Guest Column

Maddening Mandates on the Playing Fields


The phrase “unfunded mandates” rarely is uttered by school administrators without a -colorful expletive.

And who can blame them? How tiresome it is, indeed, how absolutely back-breaking it must be, for an education leader to confront constant criticism of a school district’s lack of academic excellence or progress when simultaneously facing a mismatch between escalating needs and diminishing resources.

So I’ve been asking myself, as the head of statewide governing body for interscholastic athletics, what is within my authority and responsibility to control? What might I (and my colleagues across the country) do to avoid adding to schools’ financial problems, and how might we contribute to funding solutions in sports?

New Norms
Unfunded mandates relating to the competitive school sports program are of two general types: direct and indirect.

The direct unfunded mandates most frequently result from national rules changes, usually promulgated with the best of intentions — for instance, participant safety — that have the effect of requiring schools to spend more money or drop the sport. Some examples: new national playing rules that require helmets with face masks in softball; new performance standards for baseball and softball bats; new standards for the discus cage and the vaulting pole and landing pads in track and field; and a required vaulting table to replace the vaulting horse in girls gymnastics.

The indirect unfunded mandates are more subtle, usually resulting from a procedural change in the state tournament that establishes a “new normal” for regular-season competition. For instance, a procedural change might be assigning three rather than two officials for state tournament contests in basketball and lacrosse, or five rather than four officials for football playoff games, or five-member panels rather than three judges for competitive cheerleading tournaments.

It would be untenable to call for a total moratorium on national playing-rules changes affecting facilities and equipment if evidence suggests a risk exists. High school sports leadership has a moral obligation to promulgate rules changes that will minimize that risk.

But perhaps we could pair each of those burdens from direct mandates with a revenue enhancement opportunity that directly benefits local school sports. In Michigan, we are attempting to generate new revenue from e-commerce on and from Internet video streaming on These initiatives are designed to deliver quarterly checks to our member schools, which have watched their aid from the state drop by hundreds of dollars per student, with worse yet to come.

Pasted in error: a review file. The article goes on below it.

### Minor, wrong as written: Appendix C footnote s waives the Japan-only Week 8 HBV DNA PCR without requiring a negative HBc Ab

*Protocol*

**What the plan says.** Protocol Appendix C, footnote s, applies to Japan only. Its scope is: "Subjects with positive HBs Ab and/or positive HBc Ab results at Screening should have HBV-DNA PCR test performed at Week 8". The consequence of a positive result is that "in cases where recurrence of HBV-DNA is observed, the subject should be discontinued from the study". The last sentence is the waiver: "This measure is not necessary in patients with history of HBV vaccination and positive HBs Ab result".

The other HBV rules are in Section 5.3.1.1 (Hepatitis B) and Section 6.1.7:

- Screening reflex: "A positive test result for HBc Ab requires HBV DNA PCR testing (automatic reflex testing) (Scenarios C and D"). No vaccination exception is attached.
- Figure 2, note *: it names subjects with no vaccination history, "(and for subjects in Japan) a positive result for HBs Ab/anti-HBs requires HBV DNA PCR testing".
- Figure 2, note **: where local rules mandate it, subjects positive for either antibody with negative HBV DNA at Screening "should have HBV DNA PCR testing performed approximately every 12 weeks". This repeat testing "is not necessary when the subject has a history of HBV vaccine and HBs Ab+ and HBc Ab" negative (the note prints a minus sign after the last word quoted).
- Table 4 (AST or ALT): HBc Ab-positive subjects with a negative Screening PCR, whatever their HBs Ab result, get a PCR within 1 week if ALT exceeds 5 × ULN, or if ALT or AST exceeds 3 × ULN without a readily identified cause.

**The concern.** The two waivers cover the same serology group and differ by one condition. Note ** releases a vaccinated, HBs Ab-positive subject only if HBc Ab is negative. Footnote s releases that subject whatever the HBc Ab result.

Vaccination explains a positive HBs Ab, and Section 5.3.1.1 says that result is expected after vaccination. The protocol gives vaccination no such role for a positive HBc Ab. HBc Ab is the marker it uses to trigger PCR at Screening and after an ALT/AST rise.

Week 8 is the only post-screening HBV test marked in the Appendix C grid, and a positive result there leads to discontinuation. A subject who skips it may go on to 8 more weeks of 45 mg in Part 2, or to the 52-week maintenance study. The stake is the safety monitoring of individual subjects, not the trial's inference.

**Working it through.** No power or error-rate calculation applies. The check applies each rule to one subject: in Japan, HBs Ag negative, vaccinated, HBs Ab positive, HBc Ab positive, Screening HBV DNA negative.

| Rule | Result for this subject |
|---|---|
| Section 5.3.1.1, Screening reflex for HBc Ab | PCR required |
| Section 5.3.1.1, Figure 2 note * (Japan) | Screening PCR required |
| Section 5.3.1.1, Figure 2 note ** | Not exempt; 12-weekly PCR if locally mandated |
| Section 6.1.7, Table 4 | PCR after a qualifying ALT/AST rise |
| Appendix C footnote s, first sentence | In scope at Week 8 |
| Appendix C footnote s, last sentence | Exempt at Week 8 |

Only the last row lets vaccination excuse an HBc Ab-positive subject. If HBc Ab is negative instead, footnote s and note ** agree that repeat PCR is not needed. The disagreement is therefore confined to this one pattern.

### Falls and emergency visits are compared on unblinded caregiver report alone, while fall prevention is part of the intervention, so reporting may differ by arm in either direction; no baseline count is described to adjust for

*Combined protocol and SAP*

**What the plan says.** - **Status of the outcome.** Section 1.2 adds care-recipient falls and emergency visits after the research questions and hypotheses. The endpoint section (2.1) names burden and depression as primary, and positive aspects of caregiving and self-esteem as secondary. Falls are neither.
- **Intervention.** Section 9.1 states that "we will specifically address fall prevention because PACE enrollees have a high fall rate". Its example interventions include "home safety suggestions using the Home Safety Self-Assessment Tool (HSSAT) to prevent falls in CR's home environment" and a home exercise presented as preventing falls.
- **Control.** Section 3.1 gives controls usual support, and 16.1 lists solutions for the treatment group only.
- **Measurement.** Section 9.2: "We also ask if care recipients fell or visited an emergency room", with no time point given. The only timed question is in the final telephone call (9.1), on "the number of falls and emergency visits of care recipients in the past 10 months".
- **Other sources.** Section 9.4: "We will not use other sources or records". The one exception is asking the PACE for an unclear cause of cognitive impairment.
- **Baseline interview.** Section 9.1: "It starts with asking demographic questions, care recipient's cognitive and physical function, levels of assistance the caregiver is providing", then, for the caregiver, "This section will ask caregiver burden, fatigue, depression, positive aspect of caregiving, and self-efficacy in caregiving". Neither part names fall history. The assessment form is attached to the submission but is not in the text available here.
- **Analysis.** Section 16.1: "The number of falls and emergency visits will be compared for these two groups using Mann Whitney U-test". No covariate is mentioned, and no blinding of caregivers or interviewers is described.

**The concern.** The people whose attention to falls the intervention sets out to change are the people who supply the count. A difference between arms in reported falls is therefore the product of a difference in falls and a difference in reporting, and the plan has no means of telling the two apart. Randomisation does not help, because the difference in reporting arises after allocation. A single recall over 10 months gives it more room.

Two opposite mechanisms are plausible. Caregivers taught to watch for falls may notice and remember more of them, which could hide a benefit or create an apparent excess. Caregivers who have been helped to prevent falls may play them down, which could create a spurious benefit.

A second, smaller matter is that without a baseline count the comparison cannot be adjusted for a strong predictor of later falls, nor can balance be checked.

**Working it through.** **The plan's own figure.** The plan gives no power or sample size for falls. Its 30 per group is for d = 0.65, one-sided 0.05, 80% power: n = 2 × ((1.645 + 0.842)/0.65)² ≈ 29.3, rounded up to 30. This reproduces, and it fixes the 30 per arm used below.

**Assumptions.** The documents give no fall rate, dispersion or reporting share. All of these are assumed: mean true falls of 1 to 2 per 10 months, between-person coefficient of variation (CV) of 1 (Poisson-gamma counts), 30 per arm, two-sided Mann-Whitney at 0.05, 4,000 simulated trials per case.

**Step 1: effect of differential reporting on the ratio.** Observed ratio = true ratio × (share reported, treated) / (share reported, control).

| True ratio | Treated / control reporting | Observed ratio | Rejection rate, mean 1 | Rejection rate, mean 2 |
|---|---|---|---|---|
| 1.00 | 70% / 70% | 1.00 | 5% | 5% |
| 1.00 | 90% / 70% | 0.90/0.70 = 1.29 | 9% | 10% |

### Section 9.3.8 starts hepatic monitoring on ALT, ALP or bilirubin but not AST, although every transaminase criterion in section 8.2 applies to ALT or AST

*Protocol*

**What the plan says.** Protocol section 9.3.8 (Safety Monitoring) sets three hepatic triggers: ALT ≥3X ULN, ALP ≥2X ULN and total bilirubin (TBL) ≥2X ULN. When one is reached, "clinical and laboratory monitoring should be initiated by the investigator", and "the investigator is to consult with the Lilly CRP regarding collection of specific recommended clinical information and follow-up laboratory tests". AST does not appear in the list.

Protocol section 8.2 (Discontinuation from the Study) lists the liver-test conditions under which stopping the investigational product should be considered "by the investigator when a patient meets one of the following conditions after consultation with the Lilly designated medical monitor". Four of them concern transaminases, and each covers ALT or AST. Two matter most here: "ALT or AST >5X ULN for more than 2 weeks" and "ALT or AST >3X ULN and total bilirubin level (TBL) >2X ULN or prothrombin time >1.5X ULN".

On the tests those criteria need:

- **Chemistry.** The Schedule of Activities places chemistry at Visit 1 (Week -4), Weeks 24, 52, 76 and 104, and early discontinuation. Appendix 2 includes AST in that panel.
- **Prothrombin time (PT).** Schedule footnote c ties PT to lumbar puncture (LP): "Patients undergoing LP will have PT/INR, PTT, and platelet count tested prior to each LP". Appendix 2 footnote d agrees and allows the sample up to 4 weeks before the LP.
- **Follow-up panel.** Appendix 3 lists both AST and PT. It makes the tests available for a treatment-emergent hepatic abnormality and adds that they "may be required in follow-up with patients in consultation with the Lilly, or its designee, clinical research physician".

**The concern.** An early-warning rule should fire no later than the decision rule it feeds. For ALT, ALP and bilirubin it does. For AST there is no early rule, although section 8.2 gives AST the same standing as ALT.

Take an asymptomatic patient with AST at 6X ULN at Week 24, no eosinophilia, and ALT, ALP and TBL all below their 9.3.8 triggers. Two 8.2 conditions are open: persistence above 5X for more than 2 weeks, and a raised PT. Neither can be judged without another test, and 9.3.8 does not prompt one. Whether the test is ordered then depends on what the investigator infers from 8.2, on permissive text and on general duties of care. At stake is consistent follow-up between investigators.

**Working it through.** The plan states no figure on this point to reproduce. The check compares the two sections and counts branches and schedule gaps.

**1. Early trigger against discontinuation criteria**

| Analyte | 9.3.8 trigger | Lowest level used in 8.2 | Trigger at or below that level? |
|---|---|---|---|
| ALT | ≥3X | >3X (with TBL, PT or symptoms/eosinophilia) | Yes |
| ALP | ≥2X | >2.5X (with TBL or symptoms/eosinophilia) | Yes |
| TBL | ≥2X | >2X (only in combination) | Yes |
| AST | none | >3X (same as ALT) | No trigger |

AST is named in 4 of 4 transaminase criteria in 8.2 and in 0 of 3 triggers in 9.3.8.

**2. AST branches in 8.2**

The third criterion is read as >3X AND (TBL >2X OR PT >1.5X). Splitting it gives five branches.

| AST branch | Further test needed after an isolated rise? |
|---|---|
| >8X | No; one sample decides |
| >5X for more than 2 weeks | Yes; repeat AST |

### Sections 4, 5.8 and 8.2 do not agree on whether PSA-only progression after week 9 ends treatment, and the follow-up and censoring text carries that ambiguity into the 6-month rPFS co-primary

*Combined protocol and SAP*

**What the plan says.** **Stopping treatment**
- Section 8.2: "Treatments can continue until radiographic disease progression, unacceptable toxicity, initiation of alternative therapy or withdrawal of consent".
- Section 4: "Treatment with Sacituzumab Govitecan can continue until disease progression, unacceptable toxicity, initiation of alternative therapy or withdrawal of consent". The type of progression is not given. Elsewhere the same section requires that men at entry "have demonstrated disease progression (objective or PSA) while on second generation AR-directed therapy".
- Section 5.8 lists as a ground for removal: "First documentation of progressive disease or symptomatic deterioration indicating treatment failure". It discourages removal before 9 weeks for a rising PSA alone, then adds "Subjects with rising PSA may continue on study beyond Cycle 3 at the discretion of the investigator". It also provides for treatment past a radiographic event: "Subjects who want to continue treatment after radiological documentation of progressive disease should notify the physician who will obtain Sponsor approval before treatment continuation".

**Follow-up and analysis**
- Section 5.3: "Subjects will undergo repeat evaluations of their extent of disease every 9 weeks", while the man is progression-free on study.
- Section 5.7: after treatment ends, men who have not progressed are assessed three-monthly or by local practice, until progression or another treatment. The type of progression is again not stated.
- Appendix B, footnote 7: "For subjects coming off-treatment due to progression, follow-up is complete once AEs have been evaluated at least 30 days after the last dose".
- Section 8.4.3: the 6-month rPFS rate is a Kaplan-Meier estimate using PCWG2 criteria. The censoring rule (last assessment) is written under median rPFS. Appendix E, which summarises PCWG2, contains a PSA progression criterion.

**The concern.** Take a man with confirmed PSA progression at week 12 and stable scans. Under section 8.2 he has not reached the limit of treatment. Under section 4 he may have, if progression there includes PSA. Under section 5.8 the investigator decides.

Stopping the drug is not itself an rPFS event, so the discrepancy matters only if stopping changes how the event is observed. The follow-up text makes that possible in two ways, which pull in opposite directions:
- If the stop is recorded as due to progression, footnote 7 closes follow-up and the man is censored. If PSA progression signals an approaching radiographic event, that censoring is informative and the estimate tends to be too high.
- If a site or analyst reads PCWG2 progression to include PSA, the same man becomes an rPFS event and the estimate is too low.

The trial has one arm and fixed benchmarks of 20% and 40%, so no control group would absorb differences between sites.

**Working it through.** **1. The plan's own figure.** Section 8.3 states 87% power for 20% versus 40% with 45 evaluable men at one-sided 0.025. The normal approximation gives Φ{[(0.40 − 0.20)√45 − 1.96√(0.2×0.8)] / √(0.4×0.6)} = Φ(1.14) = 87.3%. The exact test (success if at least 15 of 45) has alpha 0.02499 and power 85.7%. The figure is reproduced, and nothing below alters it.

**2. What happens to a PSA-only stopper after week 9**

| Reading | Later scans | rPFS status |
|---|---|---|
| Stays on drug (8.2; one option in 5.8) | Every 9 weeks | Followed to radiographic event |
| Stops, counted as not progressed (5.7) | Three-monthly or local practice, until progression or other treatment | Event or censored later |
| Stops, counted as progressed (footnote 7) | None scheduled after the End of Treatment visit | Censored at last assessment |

And certainly we can impose a moratorium on non-essential, window-dressing national rules changes, such as recent requirements regarding the color for home team jerseys in basketball and football and the proposed shot clock in basketball.

Reversing Trends
At the state level, we can and should also say no to many and varied requests for seeding of tournaments and any other reformatting of state playoffs that could extend travel beyond what would result from strict adherence to geography.

We also can stop and perhaps slowly reverse the decades-long march toward more and more sports being served with state association tournaments, which places pressure on schools to follow suit.

Perhaps we can also stop “classification creep,” the growth of competition groupings, which causes more and more schools to qualify and/or advance deeper into our tournaments. Even with generous expense-reimbursement policies, it’s rare that participating schools do not face expenses beyond those reimbursements.

Dropping sports from our tournament offerings and/or reducing tournament classifications or divisions can be unpopular as it goes against the grain of expanding opportunities for kids. The public — quick to applaud tournament expansions — will be even quicker and louder in criticizing reductions and contractions. But perhaps we could pair each tournament expansion and other indirect mandates with new efficiencies in our operations.

In Michigan, we operate free of membership dues and tournament entry fees. We don’t impose fines. We reduced our association’s operating overhead by nearly 10 percent in 2008-09 compared to the year before, and we continue to look for ways to reduce expenses for schools. By organizing online rules meetings for coaches and telephonic meetings for committee members, participants don’t have to travel or be away from their schools, so substitute teachers are no longer necessary.

Raising Stakes
In spite of nearly 100 years of tradition, we are trending away from a single site in Michigan for all games of district tournaments in basketball, as well as soccer and volleyball, not just allowing but encouraging a participating school to host every game, usually reducing overall travel expenses and increasing attendance and related revenues.

State high school athletic associations can and should also impose new, more restrictive limitations on travel for out-of-state competition. Always excessive from a philosophical standpoint, large interstate meets and tournaments are now objectionable from a practical, economic standpoint as well.

And school administrators everywhere ought to be concerned about current planning by the National Federation of State High School Associations to conduct national events that include national high school championships. This would raise the stakes of school sports to unacceptable levels philosophically, and it would unreasonably raise the cost of school sports — a totally unnecessary, unfunded mandate.

Jack Roberts is executive director of the Michigan High School Athletic Association in East Lansing, Mich. E-mail: